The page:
California’s Deadly Wildfires, By the Numbers
As of Nov. 16, there are 15 active wildfires blazing across California, but containment efforts are centered on the Camp, Woolsey and Hill Fires, all of which broke out on Nov. 8. The numbers are jarring, both for the loss of lives and property and for the overall risks that wildfires continue to present for the economy and the insurance industry.
As of Nov. 15, 56 fatalities had been confirmed in relation to the Camp Fire, and an additional 2 related to the Woolsey Fire. At least 130 people remain unaccounted for. At least 29 people died in Los Angeles’ Griffith Park fire on Oct. 3, 1933. It was the deadliest wildfire in state history until the Camp Fire surpassed that number on Nov. 12.
The Camp and Woolsey Fires could cost the state, insurers and homeowners at least $19 billion in damage, Bloomberg reports. But disaster modeler Chuck Watson from Enki Research told the news agency that damage total of up to $25 billion was possible.
For comparison, 2017 California wildfire event losses topped $12 billion and 2017 global wildfire losses totaled $17 billion. 2018 will be the fourth consecutive year that wildfire-related insurance payouts will exceed $1 billion.
The combined acreage of scorched earth from the Camp, Woolsey and Hill fires is 240,893 as of Nov. 15, according to the California Department of Forestry and Fire Protection (Cal Fire). That’s larger than the cities of Chicago and Boston combined. It’s difficult to predict what the final acreage count will be, with the Camp Fire only 35 percent contained, and the Woolsey fire just reached 50 percent on Nov. 15.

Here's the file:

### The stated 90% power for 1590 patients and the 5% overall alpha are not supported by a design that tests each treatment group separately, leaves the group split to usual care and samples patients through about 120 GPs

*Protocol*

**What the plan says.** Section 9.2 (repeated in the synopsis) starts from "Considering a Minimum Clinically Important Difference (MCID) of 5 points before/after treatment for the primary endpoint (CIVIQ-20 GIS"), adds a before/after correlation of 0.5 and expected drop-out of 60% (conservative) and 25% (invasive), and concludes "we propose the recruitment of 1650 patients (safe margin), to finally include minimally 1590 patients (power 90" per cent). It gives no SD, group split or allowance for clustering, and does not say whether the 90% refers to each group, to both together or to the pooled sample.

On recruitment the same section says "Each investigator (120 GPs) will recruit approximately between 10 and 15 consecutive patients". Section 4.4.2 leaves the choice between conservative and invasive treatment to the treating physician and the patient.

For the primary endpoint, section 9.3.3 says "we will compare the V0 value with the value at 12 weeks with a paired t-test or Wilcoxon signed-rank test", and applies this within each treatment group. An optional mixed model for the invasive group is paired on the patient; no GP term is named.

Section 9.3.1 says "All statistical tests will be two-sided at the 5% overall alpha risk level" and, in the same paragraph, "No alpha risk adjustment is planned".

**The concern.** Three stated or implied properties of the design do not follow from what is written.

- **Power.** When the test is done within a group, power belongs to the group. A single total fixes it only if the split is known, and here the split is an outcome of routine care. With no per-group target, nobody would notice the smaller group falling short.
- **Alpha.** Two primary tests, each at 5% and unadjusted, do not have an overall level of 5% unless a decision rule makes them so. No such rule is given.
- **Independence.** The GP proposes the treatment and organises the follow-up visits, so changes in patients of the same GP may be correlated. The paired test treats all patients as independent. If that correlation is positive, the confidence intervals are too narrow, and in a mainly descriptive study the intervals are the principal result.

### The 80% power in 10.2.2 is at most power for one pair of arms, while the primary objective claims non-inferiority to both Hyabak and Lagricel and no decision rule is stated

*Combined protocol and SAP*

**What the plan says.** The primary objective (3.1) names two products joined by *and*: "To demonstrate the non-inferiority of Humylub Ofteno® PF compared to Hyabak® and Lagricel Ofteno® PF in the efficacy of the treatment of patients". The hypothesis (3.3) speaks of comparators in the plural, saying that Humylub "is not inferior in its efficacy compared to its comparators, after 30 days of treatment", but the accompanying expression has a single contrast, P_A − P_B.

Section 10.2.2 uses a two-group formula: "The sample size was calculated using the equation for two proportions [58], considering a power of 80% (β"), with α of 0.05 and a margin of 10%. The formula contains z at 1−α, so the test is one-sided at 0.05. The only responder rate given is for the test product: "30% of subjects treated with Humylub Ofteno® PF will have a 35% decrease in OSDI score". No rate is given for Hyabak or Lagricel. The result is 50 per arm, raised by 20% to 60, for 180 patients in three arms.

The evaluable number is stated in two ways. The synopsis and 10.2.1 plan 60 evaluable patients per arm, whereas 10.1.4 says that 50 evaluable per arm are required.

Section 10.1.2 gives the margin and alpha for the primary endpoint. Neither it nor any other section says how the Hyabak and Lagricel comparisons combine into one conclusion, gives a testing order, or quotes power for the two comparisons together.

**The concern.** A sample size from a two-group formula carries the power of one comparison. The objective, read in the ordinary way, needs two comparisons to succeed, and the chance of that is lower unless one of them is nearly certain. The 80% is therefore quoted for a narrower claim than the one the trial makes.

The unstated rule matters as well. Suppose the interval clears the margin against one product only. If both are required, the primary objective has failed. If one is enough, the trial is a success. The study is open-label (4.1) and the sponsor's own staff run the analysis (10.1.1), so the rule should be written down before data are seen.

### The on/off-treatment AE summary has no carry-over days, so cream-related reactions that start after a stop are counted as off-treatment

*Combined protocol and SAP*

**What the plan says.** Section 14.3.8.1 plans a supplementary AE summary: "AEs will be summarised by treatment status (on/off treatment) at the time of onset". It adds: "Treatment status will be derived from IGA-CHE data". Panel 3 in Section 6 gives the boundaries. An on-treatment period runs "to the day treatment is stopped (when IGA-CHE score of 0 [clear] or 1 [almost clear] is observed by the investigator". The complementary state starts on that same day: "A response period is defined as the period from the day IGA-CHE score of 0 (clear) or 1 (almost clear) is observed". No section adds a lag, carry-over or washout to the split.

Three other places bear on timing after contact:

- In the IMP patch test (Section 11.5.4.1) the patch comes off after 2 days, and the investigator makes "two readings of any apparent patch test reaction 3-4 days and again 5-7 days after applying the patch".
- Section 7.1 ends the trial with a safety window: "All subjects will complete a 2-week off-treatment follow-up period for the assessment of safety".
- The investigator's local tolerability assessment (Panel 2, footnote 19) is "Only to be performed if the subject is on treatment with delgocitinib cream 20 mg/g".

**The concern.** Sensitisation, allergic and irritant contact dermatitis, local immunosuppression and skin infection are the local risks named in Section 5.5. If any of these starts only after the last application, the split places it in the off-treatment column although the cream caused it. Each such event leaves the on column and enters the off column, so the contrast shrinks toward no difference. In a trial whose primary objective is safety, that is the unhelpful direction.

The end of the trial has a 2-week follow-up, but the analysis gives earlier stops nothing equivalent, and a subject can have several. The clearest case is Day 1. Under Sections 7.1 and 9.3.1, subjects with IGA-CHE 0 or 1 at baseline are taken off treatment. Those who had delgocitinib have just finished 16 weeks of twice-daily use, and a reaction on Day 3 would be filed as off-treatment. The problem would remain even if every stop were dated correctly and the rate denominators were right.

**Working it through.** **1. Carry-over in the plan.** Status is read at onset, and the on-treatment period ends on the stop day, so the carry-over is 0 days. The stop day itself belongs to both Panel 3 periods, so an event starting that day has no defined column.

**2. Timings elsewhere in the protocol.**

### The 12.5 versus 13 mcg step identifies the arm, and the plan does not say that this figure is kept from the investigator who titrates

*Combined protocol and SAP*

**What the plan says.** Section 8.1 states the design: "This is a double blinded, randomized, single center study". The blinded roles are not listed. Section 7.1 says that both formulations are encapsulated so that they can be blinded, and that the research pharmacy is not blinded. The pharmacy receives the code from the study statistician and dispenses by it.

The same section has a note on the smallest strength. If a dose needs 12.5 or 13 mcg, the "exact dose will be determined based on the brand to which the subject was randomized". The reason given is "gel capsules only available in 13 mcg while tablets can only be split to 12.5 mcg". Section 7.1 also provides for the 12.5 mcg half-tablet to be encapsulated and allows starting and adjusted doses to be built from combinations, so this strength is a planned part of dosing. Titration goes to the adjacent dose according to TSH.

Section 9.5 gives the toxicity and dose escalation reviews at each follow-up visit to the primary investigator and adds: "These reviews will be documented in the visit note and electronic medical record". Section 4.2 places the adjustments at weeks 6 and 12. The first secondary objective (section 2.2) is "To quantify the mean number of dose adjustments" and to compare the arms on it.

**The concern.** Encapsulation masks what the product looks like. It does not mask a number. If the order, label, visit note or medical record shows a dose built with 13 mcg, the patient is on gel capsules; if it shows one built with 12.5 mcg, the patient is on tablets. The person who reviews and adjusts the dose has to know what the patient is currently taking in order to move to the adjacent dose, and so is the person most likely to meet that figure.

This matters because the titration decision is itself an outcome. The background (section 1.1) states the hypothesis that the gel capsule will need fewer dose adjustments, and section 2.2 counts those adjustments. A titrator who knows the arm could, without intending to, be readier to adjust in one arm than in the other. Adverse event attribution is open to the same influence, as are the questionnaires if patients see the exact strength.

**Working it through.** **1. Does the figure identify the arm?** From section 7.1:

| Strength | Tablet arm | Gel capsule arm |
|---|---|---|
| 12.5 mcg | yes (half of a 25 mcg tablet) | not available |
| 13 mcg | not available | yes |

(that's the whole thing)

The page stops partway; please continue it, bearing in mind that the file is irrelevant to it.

The Camp and Woolsey Fires have destroyed 9,154 residential and commercial structures thus far, and damaged an additional 86, according to Cal Fire data. 94 percent of the destruction is connected to the Camp Fire. Cal Fire reports that an additional 72,500 structures remain at risk from the two fires.
82 Million People
Experts are predicting that the smoke from these wildfires will negatively affect air quality and people’s health — both as we speak and in the decades to come. According to a model of an environmental epidemiologist, some 82 million people will experience more smoke, and more so-called “smoke waves,” in California, Oregon and the Great Plains, reports the Washington Post.
500 in 30
500 fires in one month: California firefighters have battled more than 500 blazes in the past 30 days, said Cal Fire, the state’s forestry and fire protection agency. In just the past week, more than 225,000 acres burned. That’s larger than the cities of Chicago and Boston combined.
60% of New Dwellings
Since 1990, 60 percent of new homes in California, Washington and Oregon have been built in the Wildland-Urban Interface, according to report by Headwaters Economics. Property in these areas is particularly susceptible to fire hazard given proximity to the forest and wildfire embers.
Without so many homes being constructed in this vulnerable zone, “we would still have the fires. But we wouldn’t have this kind of devastation,” Alice Hill said to Bloomberg on Nov. 14. Hill is a senior adviser for climate resilience to President Barack Obama.&